Mr Boscawen.] Distinguish whether the city grows in trade as well as in buildings; these new erections are not trading places, and those here entice gentlemen from the country, and they buy all here. No argument against sense. The country towns are grown poor, unless they be maritime towns; the inlands grow generally poor. The trading people abroad deal only with London, which occasions what Howard said, which weighs not with him; for what is passed would not have any thing said, but for what is to come.
Mr Waller.] We fall upon buildings as if they were foreign commodities, brought from abroad with the rest. of the Debate. All the Judges of England were of opinion, that the King's Proclamation had not the force of a Law; the Statute extending not to market towns.
Sir Thomas Lee.] If these buildings were a public nusance, they would have had a prosecution, and not have been permitted by authority. Seeing it is to charge one part of the Kingdom, and not another, is against it.
Mr Henry Coventry.] Does not think this is the way to make London less; if you will have less business here, you will have less building. The Court and Westminster will draw people, and here houses will be inconvenient and dear; you may have three rooms for one; therefore if you would lessen the city, you must have the Courts and Law elsewhere. 200,000 are buried in England, and not 200 in woollen, and yet you have a penal Law for it.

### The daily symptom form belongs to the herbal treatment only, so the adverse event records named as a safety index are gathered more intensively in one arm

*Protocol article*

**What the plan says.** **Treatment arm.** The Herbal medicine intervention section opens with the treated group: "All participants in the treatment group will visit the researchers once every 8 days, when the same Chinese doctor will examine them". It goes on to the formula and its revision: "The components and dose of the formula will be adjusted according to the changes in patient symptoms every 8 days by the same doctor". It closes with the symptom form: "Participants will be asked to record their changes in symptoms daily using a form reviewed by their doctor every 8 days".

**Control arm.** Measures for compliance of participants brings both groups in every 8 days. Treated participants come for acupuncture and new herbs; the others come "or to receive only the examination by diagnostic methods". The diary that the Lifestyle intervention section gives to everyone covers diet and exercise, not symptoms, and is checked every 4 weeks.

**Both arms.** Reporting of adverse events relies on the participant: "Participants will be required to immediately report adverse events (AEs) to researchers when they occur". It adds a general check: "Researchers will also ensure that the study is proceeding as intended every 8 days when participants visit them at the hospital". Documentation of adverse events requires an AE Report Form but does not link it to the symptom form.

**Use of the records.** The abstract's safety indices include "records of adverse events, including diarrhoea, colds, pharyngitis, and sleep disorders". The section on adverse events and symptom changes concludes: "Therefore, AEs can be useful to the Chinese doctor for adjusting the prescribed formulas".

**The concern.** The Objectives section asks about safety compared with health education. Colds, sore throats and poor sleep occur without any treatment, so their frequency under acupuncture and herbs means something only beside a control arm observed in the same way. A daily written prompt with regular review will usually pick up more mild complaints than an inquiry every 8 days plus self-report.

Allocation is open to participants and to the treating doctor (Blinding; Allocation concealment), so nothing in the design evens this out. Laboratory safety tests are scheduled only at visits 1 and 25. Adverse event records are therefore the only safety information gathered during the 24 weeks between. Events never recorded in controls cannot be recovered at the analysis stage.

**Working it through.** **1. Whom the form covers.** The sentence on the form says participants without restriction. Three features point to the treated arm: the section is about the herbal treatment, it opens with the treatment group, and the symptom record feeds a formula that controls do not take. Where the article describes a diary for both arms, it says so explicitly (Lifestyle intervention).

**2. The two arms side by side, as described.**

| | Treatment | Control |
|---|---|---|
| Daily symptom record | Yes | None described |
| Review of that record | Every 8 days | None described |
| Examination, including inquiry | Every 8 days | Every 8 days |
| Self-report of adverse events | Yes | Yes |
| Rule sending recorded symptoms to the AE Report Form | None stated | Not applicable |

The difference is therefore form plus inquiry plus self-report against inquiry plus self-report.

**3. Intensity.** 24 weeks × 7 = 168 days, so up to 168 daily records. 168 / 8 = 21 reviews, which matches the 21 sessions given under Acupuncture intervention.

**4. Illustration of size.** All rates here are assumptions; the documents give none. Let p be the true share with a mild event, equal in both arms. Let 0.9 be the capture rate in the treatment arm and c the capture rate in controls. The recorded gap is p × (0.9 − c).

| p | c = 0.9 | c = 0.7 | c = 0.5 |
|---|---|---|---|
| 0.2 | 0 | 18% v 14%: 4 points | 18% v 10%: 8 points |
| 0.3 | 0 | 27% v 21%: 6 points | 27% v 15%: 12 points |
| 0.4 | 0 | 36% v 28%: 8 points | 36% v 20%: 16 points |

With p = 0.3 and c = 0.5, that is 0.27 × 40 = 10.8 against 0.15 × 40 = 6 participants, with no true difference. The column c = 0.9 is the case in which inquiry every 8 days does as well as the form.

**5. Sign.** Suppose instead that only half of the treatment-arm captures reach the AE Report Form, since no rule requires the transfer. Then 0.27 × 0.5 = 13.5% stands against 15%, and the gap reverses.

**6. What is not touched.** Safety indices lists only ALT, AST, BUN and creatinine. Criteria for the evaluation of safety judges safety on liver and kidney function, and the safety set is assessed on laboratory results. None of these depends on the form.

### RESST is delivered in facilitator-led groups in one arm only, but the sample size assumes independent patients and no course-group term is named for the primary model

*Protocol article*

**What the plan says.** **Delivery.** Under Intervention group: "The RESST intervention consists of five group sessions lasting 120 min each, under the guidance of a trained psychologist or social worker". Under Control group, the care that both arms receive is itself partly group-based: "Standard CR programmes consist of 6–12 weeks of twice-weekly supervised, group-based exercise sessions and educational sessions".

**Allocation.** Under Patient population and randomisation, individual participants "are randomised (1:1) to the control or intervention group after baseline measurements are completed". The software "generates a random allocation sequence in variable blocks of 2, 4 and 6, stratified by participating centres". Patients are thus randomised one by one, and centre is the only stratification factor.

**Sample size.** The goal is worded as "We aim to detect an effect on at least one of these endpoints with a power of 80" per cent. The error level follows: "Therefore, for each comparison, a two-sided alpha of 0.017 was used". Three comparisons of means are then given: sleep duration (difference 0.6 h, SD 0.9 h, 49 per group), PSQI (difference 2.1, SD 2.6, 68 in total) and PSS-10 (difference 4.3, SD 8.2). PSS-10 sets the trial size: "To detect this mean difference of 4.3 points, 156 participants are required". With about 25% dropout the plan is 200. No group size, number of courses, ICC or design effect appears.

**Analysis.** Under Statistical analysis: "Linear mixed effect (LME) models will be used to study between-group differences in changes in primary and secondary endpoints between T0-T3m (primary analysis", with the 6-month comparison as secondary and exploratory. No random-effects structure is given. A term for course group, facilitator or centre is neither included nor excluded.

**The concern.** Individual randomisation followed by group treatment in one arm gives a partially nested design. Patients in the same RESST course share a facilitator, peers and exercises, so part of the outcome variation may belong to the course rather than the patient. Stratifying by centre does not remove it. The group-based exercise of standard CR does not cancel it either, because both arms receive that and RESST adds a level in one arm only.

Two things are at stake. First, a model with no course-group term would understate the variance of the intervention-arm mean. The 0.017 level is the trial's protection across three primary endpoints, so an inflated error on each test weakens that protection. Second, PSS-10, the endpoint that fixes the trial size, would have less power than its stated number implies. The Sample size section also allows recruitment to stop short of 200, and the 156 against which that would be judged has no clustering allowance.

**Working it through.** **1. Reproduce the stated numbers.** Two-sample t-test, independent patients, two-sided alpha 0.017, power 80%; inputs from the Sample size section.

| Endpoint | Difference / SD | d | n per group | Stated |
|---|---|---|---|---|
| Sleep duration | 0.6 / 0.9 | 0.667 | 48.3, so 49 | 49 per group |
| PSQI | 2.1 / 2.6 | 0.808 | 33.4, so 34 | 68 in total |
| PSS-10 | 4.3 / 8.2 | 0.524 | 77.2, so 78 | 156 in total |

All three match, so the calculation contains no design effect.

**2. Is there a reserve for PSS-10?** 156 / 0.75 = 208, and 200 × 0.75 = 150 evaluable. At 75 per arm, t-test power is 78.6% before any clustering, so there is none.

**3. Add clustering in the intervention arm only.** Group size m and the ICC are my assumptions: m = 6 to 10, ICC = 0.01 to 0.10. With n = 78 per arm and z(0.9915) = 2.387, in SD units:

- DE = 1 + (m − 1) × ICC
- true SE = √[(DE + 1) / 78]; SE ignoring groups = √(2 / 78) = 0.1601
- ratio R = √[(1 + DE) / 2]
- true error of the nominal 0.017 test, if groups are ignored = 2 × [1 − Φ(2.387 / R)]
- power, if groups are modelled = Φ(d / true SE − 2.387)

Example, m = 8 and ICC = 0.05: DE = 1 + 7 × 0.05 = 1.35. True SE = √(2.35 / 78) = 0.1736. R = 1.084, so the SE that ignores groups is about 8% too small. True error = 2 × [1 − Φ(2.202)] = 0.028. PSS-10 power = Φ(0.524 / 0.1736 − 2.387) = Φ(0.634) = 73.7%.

Wednesday, November 23.
Mr Offley, Counsel for Sir John Prettyman (fn. 8).] His case is suspension quousque. It is alleged that Prettyman protected Humes, being accused of several crimes. The Speaker denied Prettyman his warrant; the Lord Chief Justice did also; the Court finding it a frivolous complaint, granted no warrant. Prettyman has said all the ports, and used all diligence, and by no ways Humes can be found. Hopes, if this be proved, you will not account it a misdemeanor of Prettyman, but restore him to his Privilege and place in the House.
Mr Reading, against Prettyman.] Pilkington, evidence, went to the Lord Chief Justice for a warrant for Humes, but was sent word by the Clerk, that the Lord Chief Justice could not do it. The Speaker avowed he could not do it, since it was for felony to go all over England. Pilkington said, to the best of his memory, the Justice's Clerk said that his Lord would not do it. He said he never saw Humes in Prettyman's company since he went for a warrant; but knows that Prettyman offered money to several to take him. Birdinband, Prettyman's evidence, deposed to the same effect. Another said, that he went aboard several ships, and took care with several Bailiffs, but could not find him. Lewis said, that hearing several such people as this Humes were going for Virginia, did enquire for him, and Prettyman offered 40l. to take him.
Colonel Sandys.] Has met with an order of Court, that throws dirt upon that vote and proceedings the other day in Hayes and Jekell's case. "An order for return of a Jury for their tryal against Sir Andrew King, and the Lieutenancy of London."